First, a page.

Today In History: Satchel Paige Nominated To Hall of Fame
Today in 1971, Leroy “Satchel” Paige was nominated to the Baseball Hall of Fame. He was the first former Negro League player to be nominated. A legendary pitcher, Paige was inducted in August of ’71.
He was born in Mobile, Alabama, though his exact birthday is actually unknown. His first job was carrying luggage at train stations, earning Leroy his “satchel” nickname.
He first started playing pro ball in the twenties, when the game still had racially segregated leagues. The majority of Paige’s career was spent in the Negro League, traveling south to Central and South America and the Caribbean to play ball abroad during the winter.
He was willing to pitch for any team who could afford his fee, and seemingly never stopped working and traveling. Estimates place his total pro games played at somewhere around 2,500. By one account, he once pitched 29 games in a month in 1935.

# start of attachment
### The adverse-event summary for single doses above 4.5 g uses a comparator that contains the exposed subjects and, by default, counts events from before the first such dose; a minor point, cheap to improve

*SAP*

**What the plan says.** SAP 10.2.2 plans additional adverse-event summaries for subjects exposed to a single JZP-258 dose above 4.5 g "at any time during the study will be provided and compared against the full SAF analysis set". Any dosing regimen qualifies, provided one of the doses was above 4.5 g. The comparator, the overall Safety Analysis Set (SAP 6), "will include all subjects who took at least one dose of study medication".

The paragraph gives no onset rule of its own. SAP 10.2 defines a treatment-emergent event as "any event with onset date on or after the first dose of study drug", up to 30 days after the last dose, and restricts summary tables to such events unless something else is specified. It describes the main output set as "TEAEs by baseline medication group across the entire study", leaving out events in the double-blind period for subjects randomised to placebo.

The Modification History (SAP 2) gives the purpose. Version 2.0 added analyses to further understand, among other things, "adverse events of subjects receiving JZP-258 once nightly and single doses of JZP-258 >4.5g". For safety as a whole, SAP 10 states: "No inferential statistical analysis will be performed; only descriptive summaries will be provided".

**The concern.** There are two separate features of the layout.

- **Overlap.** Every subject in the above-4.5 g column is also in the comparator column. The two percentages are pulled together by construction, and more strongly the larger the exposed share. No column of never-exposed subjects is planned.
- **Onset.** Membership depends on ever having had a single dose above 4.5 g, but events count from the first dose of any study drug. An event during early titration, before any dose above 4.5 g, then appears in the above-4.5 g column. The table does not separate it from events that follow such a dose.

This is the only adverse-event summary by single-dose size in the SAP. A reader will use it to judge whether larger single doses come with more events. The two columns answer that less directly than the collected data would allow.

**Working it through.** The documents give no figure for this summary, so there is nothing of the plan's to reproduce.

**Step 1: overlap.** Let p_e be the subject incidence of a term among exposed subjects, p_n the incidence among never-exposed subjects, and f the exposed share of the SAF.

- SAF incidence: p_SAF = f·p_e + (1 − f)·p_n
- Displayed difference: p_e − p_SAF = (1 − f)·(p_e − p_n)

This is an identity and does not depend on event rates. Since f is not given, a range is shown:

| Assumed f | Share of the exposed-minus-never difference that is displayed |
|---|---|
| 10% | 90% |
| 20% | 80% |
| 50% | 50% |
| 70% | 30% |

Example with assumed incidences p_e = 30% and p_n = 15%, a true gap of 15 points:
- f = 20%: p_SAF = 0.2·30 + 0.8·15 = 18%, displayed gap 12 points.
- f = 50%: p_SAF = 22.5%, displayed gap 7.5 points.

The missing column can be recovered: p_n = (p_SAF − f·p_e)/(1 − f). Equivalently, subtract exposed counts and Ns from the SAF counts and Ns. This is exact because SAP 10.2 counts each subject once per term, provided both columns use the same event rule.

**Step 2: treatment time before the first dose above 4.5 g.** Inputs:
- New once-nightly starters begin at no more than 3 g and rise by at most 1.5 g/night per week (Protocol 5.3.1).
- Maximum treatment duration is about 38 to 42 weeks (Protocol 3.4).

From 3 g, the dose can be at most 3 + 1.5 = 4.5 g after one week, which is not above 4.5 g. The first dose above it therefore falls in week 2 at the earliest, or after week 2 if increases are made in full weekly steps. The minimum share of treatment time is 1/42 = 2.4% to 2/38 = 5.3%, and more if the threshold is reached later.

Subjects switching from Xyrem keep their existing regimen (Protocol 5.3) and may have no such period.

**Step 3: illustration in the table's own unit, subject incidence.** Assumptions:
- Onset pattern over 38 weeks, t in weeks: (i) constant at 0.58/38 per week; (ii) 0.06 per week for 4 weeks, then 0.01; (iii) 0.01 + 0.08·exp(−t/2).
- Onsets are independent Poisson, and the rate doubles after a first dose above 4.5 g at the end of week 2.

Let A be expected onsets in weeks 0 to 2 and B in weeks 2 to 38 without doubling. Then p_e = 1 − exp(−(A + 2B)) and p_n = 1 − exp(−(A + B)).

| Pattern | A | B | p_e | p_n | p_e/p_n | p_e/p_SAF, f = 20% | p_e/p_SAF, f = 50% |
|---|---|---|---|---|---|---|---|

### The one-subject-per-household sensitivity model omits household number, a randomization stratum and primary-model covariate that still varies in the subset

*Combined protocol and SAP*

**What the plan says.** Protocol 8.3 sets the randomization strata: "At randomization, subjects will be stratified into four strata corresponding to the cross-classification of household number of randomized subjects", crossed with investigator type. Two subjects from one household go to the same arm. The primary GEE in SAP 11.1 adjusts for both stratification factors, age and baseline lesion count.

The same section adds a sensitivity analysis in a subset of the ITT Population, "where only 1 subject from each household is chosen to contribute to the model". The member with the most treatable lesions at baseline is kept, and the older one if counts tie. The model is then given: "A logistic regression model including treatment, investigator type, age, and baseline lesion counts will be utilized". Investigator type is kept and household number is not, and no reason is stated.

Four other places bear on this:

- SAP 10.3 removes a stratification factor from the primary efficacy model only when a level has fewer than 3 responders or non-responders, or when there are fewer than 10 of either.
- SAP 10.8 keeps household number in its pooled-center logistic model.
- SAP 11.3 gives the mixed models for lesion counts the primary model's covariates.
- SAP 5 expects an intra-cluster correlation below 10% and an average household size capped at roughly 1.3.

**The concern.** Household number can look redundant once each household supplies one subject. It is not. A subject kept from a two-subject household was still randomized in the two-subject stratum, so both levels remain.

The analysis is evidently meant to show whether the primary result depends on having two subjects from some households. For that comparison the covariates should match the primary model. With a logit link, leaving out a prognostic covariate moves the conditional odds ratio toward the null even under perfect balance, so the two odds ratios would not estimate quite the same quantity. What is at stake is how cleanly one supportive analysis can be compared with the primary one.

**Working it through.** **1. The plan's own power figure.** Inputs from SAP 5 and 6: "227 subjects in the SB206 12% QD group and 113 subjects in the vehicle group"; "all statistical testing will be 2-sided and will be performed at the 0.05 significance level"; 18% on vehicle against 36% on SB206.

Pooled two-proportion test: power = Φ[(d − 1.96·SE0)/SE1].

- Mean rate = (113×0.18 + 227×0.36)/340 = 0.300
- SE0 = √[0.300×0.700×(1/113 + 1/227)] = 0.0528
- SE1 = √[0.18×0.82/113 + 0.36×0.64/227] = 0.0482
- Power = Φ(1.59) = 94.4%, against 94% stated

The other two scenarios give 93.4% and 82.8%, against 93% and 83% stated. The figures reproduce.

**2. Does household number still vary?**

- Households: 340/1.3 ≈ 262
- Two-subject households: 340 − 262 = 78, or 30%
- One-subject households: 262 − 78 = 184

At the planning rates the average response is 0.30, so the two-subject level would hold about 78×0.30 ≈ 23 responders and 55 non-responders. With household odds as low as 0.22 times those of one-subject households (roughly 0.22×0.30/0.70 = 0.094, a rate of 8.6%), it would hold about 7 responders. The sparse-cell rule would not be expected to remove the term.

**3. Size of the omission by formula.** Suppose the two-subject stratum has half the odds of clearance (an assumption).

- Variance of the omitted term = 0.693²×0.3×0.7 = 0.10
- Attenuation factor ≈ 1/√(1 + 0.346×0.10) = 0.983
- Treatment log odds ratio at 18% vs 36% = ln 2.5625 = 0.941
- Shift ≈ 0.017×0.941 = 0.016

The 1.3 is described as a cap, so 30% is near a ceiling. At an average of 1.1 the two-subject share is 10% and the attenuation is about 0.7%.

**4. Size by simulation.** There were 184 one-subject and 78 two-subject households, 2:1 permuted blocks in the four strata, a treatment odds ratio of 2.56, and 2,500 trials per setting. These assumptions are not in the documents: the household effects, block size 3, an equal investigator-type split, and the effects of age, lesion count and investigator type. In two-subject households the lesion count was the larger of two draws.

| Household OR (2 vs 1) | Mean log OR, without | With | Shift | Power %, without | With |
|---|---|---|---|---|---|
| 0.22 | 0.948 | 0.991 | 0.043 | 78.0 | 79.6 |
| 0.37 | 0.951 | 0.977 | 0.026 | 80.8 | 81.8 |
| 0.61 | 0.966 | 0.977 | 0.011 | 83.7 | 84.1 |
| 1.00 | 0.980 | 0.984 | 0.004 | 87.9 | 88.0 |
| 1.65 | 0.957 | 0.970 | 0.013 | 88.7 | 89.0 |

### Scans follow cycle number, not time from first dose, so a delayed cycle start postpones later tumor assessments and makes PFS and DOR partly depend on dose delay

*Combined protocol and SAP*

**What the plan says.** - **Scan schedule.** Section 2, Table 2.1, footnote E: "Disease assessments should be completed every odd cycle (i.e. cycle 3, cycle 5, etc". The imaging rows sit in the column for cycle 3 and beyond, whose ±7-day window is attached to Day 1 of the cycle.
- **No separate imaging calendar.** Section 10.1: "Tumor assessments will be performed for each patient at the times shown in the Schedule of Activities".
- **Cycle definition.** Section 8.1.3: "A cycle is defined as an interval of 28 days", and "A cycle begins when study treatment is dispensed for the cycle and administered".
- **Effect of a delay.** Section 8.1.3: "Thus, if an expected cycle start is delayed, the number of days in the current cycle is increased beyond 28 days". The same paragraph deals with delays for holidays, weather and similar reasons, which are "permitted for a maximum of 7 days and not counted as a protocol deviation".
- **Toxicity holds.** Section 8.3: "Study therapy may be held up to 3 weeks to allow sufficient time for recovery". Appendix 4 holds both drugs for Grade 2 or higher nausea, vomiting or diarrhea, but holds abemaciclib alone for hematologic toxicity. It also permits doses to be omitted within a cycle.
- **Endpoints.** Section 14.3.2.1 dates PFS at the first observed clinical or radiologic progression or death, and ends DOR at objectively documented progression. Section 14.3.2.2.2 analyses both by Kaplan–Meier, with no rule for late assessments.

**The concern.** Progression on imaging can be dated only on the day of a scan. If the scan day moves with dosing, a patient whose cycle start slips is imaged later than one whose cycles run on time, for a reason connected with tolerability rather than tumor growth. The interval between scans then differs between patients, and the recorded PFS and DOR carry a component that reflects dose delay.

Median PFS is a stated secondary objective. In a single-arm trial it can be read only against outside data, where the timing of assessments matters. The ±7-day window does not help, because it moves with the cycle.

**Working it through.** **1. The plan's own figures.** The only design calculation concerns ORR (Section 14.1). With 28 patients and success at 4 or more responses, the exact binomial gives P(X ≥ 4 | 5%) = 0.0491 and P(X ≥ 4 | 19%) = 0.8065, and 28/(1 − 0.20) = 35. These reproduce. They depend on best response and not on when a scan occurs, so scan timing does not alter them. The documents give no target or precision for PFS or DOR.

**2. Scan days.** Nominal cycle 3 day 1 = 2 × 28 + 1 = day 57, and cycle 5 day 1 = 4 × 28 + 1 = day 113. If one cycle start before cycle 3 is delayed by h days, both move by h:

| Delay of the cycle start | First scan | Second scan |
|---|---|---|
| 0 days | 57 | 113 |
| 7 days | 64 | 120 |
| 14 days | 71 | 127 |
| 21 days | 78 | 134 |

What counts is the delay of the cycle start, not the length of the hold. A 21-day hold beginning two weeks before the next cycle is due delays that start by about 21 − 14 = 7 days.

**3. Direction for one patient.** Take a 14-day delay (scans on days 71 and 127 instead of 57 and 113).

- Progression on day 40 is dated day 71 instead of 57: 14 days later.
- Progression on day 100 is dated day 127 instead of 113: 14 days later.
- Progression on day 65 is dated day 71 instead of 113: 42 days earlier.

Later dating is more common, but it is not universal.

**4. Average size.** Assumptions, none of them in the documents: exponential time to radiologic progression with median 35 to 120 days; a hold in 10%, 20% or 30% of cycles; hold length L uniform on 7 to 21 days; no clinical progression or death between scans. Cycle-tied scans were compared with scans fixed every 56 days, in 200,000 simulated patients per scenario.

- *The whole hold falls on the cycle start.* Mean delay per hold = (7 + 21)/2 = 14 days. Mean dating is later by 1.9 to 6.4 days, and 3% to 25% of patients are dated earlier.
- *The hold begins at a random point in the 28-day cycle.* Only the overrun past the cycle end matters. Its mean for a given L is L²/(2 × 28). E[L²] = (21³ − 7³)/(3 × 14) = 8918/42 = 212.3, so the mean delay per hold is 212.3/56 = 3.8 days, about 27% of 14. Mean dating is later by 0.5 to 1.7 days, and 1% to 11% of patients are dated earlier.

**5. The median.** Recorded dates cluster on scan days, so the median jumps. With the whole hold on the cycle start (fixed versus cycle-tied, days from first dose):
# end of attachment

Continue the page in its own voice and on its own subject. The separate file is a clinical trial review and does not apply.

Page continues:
Paige entered the Major Leagues a year after Jackie Robinson joined the Brooklyn Dodgers. When Paige was recruited to the Cleveland Indians, he was forty two years old, making him the oldest rookie in Major League history.
1953 brought Paige’s retirement, though he did pitch three innings for the Kansas City A’s in 1965. He set another age record in the process. At age 59, he was the oldest person who had ever played in a Major League game.
Paige is remembered for his prodigious pitching skills as well as his wit. He passed away on June 8, 1982, in Kansas City, Missouri.